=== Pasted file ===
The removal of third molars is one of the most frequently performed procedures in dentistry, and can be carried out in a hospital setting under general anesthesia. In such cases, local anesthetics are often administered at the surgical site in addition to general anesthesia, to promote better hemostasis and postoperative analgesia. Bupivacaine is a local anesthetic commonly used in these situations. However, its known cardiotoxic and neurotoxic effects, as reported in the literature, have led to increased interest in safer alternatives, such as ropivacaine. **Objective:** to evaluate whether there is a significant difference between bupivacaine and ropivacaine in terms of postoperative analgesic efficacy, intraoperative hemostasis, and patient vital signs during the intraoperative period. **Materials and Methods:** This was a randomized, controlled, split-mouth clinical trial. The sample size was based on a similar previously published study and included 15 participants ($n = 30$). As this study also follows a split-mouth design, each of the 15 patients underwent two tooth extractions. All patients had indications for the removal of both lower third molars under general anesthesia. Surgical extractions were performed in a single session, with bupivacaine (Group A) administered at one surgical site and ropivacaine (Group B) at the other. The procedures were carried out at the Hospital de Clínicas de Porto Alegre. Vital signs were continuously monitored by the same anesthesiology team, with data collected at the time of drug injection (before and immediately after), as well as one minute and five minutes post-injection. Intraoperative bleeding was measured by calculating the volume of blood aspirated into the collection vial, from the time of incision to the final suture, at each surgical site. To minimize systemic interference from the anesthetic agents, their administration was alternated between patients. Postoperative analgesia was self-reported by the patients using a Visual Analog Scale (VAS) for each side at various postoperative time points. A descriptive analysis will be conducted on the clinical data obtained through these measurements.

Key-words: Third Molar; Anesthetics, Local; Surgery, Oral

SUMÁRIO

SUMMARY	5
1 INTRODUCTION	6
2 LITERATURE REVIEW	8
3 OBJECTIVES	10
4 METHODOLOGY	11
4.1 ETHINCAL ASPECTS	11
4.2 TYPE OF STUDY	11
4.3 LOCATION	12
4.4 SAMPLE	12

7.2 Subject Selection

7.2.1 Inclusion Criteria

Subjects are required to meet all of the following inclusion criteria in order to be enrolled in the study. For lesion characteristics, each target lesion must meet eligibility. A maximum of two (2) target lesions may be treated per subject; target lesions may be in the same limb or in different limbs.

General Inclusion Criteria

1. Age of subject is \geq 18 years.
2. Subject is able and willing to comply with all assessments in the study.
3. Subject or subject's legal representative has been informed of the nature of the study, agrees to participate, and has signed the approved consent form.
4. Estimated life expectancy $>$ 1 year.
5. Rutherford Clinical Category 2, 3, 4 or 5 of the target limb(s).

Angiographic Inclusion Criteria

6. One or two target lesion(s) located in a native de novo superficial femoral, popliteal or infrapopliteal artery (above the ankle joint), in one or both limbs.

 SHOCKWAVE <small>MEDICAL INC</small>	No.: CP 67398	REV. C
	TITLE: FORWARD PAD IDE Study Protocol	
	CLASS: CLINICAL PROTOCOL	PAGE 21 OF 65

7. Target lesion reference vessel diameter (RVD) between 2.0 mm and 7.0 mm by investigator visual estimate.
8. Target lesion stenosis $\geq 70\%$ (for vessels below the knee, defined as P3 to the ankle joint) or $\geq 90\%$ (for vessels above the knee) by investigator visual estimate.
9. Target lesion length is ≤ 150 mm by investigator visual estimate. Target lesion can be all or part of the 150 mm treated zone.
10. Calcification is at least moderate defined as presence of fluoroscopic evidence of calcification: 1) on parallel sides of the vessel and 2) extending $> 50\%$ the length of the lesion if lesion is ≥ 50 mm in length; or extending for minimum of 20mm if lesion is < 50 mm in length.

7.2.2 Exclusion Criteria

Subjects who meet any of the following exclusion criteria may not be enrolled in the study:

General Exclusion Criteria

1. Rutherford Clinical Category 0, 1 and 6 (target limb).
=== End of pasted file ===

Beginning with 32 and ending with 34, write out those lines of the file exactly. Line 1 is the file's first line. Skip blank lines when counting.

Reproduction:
Subjects who meet any of the following exclusion criteria may not be enrolled in the study:

General Exclusion Criteria

1. Rutherford Clinical Category 0, 1 and 6 (target limb).